Harp

John Gregory Dunne, Author Simon & Schuster $18.45 (235p) ISBN 978-0-671-68852-3
Dunne identifies four stages of the Irish-American experience: immigrant, outcast, assimilated, deracinated. Growing up in Hartford, Conn., the Irish Catholic author who would one day write True Confessions felt like a social outcast, a ``harp'' among WASPs whom he pejoratively called ``Yanks.'' After being drafted into the army, this ``quintessential Princeton prig'' shed some of his snobbery, likewise his shame over his Irish roots. His marriage to Joan Didion, an Episcopalian, brought hate mail. By the end of this mordant, defiant, raunchy, sarcastic memoir--a mix of self-revelation, travel sketches, ruminations--Dunne is proudly searching for his great-grandfather's identity in the parish records of an Irish village. Along the way there are profiles of his relatives; an account of his heart surgery; reflections on the writer as permanent outsider; stories about the army, whores, a murder trial, deaths of loved ones and much else. Major ad/promo; author tour. (Sept.)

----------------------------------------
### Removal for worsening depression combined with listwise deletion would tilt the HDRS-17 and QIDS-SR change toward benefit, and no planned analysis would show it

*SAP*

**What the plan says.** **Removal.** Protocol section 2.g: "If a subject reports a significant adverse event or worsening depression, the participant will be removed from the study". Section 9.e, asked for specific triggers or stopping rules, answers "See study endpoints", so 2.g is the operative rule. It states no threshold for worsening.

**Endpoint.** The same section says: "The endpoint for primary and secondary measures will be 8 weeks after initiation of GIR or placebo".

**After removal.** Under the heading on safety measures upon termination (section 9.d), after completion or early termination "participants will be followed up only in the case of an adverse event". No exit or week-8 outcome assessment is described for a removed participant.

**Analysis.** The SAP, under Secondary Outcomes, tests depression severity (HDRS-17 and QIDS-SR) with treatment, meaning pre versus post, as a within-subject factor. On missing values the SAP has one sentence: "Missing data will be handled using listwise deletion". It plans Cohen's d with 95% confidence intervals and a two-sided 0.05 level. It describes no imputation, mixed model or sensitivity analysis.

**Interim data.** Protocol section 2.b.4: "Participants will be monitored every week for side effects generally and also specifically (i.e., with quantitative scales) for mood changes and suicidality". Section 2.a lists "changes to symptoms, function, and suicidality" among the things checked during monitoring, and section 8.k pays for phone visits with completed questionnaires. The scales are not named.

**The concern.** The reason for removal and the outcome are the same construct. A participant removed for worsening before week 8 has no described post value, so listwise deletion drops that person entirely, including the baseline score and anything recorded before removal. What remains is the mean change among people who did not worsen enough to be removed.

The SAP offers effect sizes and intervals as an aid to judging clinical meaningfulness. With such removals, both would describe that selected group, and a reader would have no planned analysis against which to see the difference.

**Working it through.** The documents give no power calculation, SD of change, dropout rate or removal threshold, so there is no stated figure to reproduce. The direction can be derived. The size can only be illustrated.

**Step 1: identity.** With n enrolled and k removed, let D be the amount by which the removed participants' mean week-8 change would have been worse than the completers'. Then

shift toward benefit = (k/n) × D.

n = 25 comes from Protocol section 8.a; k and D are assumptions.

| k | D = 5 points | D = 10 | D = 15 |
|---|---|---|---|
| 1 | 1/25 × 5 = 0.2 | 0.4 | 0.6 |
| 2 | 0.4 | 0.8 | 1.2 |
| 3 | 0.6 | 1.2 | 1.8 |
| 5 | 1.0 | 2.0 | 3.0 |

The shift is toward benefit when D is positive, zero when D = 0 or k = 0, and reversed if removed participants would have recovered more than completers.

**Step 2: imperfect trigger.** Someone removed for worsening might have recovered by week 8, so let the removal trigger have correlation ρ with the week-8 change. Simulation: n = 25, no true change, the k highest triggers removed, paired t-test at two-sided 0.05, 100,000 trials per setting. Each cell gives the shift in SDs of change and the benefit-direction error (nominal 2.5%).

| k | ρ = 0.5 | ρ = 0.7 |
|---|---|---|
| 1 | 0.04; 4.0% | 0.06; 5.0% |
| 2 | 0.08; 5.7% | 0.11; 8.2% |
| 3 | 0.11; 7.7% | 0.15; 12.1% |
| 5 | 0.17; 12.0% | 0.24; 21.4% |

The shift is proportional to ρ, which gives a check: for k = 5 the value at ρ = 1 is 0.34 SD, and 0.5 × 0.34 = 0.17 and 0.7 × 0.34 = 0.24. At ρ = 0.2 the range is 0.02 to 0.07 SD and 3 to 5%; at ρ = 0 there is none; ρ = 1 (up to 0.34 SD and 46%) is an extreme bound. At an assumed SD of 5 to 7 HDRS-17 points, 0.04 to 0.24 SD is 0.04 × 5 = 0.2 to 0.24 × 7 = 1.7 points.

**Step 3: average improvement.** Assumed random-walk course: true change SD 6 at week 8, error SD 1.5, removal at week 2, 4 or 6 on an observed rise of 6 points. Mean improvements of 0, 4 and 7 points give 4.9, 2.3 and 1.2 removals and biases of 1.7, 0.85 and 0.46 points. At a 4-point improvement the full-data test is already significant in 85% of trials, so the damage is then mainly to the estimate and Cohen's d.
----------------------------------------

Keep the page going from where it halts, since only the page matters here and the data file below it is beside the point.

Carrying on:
Reviewed on: 01/01/1989
Release date: 01/01/1989
Paperback - 235 pages - 978-0-671-72514-3
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